First differing element 0:
<Order: 1>
<Order: 2>

First list contains 1 additional elements.
First extra element 2:
<Order: 3>

- [<Order: 1>, <Order: 2>, <Order: 3>]
?          ^           ------------

+ [<Order: 2>, <Order: 3>]
?          ^

Ran 1 test in 0.003s

FAILED (failures=1)
Destroying test database for alias 'default'...

Why has it failed? After putting a breakpoint this query makes the issue obvious:

ipdb> Order.objects.all().values("created_at")
<OrderQueryset [{'created_at': datetime.datetime(2023, 9, 10, 14, 30, tzinfo=datetime.timezone.utc)}, {'created_at': datetime.datetime(2023, 9, 10, 14, 30, 0, 184, tzinfo=datetime.timezone.utc)}, {'created_at': datetime.datetime(2023, 9, 10, 14, 30, 0, 286, tzinfo=datetime.timezone.utc)}]>

Didn’t get it? Let’s present it better:

ipdb> [obj.created_at.strftime("%Y-%m-%d %H:%M:%S") for obj in Order.objects.all()]
['2023-09-10 14:30:00', '2023-09-10 14:30:00', '2023-09-10 14:30:00']

The created_at is being set to the “current time” as mocked by time-machine. Our OrderFactory is ignoring the created_at passed into it. Why?

Django’s docs earlier told us:

So even if you set a value for this field when creating the object, it will be ignored.

Indeed factory_boy uses the model’s save function. And when a field is configured to have auto_now_add set to True, it will default to “now”. And “now” is set by time-machine to be 2023-09-10 14:30:00 as shown above.

The code to replicate this issue can be found in the “initial commit” of this Github repository.

Alternative 1

The first approach to think about addressing this is to:

  • create object
  • change field
  • call .save()

which, using factory_boys create_batch looks like this:

order1, order2, order3 = OrderFactory.create_batch(3)
order1.created_at = date1
order2.created_at = date2
order3.created_at = date3

The github repo commit with this change is here.

This approach works:

$ ./manage.py test
Found 1 test(s).
Creating test database for alias 'default'...
System check identified no issues (0 silenced).
Ran 1 test in 0.002s

Destroying test database for alias 'default'...


  • puts more code and logic in test
  • the calls to save are repetitive
  • easy to forget to do it in our next unit test
  • this approach does not work for auto_now but only for auto_now_add, because model.save() will still fetch the current datetime from the mocked datetime

Concllusion: Meh.

Alternative 2

An alternative is the suppress autotime approach.

Using the suppress_autotime function as written in that answer, the code would now look:

with suppress_autotime(Order, "created_at"):
    order1 = OrderFactory(created_at=date1)
    order2 = OrderFactory(created_at=date2)
    order3 = OrderFactory(created_at=date3)

Complete github repo commit with this change. Following the locality of behaviour principle, I just pasted this function in the test module itself.

This approach works for both auto_now_add and auto_now.

What I do not like:

  • the context manager results in more things-to-think-about within our unit test code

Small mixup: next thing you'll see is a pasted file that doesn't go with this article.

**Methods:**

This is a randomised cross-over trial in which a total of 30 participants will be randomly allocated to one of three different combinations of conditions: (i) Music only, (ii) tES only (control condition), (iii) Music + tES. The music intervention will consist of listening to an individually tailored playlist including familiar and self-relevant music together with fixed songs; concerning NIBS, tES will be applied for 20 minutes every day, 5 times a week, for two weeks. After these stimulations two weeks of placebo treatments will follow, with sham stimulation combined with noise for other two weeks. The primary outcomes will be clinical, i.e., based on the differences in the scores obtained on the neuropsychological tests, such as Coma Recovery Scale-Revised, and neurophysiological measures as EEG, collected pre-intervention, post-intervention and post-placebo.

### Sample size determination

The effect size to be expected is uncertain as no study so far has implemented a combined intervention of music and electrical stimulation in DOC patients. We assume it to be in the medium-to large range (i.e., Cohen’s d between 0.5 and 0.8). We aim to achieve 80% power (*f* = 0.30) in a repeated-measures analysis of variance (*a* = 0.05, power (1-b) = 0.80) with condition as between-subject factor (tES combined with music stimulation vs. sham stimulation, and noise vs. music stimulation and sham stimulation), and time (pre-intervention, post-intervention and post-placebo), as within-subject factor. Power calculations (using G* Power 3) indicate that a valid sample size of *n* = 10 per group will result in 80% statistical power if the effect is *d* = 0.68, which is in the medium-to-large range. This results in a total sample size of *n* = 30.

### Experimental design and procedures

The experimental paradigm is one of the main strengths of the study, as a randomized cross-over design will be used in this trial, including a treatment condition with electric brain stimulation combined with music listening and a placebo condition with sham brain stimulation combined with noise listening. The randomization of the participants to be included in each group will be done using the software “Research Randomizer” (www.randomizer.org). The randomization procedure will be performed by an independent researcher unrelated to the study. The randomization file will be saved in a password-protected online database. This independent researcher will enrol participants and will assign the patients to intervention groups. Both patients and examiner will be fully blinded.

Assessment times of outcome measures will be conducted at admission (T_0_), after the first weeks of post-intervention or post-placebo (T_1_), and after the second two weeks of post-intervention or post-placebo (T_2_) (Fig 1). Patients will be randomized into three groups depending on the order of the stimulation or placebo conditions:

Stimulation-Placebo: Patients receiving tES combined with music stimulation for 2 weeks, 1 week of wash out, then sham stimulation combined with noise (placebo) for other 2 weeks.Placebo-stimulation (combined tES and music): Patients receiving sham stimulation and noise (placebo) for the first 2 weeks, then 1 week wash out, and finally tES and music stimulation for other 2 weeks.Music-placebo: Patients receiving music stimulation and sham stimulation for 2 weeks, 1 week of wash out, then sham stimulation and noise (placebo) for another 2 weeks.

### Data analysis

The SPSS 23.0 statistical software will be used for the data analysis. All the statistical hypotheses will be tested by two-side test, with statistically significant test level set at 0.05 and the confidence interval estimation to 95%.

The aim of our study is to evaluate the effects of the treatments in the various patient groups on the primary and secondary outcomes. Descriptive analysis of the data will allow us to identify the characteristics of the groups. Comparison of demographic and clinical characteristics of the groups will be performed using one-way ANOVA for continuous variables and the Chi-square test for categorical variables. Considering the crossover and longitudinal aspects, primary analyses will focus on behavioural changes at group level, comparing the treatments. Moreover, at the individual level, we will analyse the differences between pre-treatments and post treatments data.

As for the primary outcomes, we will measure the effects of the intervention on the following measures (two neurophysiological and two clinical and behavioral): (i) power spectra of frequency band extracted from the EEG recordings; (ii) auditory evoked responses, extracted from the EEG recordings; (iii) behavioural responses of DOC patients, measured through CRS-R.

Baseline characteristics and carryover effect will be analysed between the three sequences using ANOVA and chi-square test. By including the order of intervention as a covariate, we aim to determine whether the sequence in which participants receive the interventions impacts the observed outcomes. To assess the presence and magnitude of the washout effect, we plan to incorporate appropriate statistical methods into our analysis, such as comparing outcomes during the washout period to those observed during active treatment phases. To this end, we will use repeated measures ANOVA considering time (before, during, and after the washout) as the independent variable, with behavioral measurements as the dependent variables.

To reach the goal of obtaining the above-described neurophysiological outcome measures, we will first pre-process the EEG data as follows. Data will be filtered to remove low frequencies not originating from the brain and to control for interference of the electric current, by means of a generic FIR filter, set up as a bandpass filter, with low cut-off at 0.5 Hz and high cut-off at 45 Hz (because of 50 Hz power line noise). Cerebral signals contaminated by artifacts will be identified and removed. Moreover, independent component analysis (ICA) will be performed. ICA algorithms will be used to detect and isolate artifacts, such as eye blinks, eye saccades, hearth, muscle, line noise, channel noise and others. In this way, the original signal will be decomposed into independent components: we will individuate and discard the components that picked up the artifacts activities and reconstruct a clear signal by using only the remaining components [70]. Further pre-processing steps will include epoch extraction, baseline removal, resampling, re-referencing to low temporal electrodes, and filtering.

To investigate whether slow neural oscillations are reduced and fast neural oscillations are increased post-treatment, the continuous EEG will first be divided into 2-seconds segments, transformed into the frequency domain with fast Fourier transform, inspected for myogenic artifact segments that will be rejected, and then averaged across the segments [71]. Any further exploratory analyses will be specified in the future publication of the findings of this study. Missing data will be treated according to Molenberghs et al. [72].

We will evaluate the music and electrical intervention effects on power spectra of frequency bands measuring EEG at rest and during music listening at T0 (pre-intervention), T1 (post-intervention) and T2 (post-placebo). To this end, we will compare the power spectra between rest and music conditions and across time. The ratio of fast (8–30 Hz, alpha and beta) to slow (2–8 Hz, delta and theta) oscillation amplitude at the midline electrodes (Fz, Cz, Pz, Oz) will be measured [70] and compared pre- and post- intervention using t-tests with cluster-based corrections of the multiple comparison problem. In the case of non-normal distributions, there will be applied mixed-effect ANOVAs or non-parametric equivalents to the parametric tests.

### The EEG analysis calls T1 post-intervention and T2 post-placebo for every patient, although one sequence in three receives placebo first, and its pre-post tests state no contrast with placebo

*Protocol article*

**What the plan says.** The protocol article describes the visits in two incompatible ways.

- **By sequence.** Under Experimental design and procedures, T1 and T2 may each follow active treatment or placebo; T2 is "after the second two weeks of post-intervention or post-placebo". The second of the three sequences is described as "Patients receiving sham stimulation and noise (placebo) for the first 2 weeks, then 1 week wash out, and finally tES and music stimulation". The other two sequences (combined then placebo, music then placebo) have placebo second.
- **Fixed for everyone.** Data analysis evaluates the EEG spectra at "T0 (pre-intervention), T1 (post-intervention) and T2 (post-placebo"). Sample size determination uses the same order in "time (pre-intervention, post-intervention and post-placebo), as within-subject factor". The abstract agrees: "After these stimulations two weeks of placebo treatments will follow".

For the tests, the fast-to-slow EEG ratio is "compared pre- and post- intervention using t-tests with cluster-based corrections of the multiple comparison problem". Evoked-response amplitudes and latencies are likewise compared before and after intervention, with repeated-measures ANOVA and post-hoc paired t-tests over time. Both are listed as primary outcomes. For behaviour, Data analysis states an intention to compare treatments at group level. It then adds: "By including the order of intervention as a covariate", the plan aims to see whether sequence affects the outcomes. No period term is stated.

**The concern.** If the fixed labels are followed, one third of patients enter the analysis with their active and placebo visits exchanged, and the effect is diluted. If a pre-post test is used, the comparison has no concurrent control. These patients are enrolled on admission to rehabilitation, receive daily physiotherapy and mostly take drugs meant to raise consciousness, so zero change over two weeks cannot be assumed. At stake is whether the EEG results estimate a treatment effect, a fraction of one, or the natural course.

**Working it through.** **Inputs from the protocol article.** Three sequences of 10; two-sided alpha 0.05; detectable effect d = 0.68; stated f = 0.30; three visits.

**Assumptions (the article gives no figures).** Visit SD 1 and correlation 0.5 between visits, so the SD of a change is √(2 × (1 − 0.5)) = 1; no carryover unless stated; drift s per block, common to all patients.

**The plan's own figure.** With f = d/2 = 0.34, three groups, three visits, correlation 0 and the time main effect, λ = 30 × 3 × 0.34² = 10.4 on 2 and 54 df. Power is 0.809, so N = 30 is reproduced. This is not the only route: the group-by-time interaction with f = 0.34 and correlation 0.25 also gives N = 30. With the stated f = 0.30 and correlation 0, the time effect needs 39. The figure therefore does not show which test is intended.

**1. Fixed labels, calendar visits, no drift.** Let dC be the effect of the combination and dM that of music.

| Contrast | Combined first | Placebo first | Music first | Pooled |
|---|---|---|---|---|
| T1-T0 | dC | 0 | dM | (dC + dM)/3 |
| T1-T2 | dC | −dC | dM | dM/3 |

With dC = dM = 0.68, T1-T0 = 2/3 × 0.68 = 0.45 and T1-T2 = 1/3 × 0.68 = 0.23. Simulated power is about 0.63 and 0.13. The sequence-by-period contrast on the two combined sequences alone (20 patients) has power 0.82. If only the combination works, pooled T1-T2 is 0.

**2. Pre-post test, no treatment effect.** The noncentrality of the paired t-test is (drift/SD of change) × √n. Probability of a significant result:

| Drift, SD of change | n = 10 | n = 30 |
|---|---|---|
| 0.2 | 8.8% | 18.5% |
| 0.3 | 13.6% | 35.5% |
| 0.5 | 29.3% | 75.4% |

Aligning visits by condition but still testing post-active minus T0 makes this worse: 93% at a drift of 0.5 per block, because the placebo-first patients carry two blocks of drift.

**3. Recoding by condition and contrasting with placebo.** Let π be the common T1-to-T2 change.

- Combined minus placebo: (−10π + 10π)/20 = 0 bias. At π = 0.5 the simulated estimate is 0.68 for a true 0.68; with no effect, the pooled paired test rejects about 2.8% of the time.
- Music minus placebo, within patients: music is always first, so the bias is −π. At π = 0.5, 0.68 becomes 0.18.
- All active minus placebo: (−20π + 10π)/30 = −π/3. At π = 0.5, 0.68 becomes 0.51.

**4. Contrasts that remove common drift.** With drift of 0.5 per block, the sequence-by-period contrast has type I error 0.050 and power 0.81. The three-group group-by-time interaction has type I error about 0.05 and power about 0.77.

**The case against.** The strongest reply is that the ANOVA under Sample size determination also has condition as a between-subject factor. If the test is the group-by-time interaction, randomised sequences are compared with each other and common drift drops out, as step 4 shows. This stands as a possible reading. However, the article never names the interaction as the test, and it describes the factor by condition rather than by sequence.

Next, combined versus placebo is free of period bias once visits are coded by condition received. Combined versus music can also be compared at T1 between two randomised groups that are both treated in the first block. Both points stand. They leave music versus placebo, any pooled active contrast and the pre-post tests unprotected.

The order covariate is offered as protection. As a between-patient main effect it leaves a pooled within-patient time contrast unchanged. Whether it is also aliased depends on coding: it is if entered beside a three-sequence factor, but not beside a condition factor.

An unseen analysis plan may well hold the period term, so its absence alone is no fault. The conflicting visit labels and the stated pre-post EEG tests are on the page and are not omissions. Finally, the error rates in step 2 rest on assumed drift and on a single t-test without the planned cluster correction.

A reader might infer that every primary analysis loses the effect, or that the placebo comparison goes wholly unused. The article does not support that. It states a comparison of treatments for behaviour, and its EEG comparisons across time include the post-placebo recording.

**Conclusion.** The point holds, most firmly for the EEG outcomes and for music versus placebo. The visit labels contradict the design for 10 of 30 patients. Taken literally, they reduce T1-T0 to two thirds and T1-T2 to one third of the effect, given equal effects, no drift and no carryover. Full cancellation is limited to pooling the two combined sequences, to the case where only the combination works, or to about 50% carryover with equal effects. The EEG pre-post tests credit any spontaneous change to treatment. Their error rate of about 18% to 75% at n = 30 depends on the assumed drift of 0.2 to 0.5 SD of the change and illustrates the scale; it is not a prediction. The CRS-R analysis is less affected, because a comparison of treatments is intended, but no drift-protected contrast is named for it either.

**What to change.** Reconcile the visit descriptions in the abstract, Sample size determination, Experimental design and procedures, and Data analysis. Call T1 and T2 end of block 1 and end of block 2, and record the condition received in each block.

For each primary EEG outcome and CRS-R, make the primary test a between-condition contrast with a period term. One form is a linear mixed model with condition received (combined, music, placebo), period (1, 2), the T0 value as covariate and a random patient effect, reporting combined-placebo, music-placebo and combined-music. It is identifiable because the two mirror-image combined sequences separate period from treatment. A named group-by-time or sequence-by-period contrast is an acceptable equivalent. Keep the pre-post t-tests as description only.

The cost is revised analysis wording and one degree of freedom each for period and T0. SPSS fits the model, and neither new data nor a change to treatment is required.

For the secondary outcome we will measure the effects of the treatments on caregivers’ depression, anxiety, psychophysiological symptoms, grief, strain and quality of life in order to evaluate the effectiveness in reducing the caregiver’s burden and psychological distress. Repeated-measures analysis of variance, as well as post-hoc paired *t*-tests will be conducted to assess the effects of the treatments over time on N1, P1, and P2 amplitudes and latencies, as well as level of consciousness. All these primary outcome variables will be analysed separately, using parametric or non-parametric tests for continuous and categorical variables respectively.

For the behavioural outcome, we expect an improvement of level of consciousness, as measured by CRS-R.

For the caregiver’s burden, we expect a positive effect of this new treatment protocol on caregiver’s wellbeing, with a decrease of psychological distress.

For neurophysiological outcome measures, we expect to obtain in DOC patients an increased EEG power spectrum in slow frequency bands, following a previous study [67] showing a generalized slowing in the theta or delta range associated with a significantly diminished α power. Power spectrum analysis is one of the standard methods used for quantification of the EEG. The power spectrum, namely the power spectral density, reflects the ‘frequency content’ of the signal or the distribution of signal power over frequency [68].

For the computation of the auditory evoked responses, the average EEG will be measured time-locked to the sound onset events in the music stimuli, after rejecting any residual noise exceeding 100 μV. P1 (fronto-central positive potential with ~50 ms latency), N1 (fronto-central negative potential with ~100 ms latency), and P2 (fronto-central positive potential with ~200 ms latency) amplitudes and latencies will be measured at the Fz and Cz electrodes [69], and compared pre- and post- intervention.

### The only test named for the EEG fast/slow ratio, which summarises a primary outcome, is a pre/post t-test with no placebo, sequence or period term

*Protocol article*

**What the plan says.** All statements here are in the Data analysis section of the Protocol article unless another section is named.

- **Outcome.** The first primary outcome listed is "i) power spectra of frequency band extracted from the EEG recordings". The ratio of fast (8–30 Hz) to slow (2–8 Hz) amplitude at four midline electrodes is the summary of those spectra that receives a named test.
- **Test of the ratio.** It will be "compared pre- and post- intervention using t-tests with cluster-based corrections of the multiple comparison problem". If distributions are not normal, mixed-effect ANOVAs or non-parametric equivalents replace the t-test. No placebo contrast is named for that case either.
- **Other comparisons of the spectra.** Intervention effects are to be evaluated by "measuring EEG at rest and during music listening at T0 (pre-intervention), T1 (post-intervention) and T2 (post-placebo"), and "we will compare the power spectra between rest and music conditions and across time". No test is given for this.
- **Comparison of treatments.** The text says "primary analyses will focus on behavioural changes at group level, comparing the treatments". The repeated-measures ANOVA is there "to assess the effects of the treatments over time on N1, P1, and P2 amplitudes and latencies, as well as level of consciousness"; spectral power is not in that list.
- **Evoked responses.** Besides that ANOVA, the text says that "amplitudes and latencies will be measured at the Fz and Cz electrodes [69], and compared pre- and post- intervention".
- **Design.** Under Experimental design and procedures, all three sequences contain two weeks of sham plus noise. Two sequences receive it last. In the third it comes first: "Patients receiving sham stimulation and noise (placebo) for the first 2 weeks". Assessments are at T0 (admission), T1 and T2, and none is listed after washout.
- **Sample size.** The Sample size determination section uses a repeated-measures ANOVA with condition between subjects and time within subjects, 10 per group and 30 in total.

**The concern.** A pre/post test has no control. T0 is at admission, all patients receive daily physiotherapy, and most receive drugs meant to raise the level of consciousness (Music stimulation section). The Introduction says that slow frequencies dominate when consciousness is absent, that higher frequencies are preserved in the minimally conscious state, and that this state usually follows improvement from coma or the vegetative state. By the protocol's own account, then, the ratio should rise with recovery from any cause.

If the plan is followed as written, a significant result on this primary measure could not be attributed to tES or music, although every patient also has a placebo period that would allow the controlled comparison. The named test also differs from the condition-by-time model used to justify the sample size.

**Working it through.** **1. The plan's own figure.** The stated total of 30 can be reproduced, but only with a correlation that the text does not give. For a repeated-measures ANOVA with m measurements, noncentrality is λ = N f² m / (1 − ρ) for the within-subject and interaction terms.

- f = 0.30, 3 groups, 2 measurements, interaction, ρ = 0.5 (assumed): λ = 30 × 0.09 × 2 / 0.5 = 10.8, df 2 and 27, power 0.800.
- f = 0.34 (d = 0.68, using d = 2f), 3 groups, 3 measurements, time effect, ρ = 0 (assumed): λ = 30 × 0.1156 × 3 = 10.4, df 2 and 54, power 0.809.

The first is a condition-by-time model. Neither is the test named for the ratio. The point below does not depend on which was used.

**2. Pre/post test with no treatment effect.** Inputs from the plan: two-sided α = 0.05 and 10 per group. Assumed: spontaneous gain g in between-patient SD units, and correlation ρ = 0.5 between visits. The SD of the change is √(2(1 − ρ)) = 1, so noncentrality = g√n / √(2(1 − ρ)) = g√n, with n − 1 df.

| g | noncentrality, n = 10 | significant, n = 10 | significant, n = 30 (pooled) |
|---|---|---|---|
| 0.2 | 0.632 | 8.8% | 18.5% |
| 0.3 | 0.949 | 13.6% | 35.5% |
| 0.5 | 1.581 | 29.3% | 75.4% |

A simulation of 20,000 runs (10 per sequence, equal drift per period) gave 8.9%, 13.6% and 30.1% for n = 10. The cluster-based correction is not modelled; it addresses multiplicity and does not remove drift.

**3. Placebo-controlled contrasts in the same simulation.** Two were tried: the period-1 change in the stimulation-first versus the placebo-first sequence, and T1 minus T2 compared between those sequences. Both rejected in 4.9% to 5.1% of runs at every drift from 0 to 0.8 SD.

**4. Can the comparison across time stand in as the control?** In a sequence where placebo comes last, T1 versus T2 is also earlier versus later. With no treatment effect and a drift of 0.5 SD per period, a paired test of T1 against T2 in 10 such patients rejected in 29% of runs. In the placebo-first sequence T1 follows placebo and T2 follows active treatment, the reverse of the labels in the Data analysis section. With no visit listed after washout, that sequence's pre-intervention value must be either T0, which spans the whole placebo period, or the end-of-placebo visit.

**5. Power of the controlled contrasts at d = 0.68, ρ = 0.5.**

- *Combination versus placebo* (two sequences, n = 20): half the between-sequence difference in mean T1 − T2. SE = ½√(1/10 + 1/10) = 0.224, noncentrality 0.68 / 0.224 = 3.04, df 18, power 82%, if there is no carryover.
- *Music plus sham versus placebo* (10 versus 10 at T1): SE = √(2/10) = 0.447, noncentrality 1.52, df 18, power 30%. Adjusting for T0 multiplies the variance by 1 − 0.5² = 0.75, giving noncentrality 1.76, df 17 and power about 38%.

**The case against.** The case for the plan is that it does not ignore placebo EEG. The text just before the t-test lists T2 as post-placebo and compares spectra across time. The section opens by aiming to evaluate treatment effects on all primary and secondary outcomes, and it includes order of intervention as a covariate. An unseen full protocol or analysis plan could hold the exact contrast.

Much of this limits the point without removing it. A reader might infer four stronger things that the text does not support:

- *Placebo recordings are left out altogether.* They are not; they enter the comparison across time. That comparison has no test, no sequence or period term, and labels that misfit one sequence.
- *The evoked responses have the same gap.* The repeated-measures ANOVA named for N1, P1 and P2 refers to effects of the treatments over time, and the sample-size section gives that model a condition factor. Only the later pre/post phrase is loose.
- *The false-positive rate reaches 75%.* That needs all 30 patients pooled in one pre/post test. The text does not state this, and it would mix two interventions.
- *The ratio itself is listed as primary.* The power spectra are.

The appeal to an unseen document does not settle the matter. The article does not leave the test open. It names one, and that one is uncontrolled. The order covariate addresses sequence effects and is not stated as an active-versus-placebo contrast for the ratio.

• an additional import whenever you need suppress_autotime function

Alternative 3

Override _create in factory.django.DjangoModelFactory. This approach is inspired by three separate resources as described in the References section below.

The code involves restoring the unit test code to the state in which we did not do any changes to handle auto_now_add:

_ = OrderFactory(created_at=date1)
order2 = OrderFactory(created_at=date2)
order3 = OrderFactory(created_at=date3)

And instead enhance our OrderFactory class to handle re-write

class OrderFactory(factory.django.DjangoModelFactory):
    class Meta:
        model = "orders.Order"

    def _create(cls, model_class, *args, **kwargs):
        # override auto_now_add for "created_at" column
        created_at = kwargs.pop("created_at", None)
        obj = super()._create(model_class, *args, **kwargs)
        if created_at is not None:
        return obj

Complete github repo commit with this change.

How does this work?

  • This approach overrides create classmethod to hook into the instance creation.
  • If the field with auto_now_add is being set, it sets it as a variable for this model.
  • Once the instance is created, it using the queryset manager update method to set the datetime. Which avoids auto_now_add for setting the date.


  • This approach is auto_now_add-specific. I.e. it works on create only.
  • It involves two database writes. I.e. one to create the object, and the second to update it. This, depending on your setup, might be a negligible cost.

On the plus side, our test’s code is oblivious of auto_now_add. We do not have to think about auto_now_add when writing the test!


In case your test data setup requires you to manually set fields with auto_now you have to use the “suppress autotime” approach. This works for fields having either auto_now or auto_now_add set to True.

If your test data needs setting only of a field with auto_now_add you do not need the context manager. And overriding the factory’s _create function will result in less things to think about while writing tests!

Got a better way to deal with this? Please use the comments box below!



  1. 2022 Django Developer Survey 

  2. time-machine is not the only library for mocking time out there. Adam Johnson, the author of time-machine, compares it with alternatives in his post introducing the package. 

  3. The Given-When-Then style, article by Martin Fowler. 

Comments !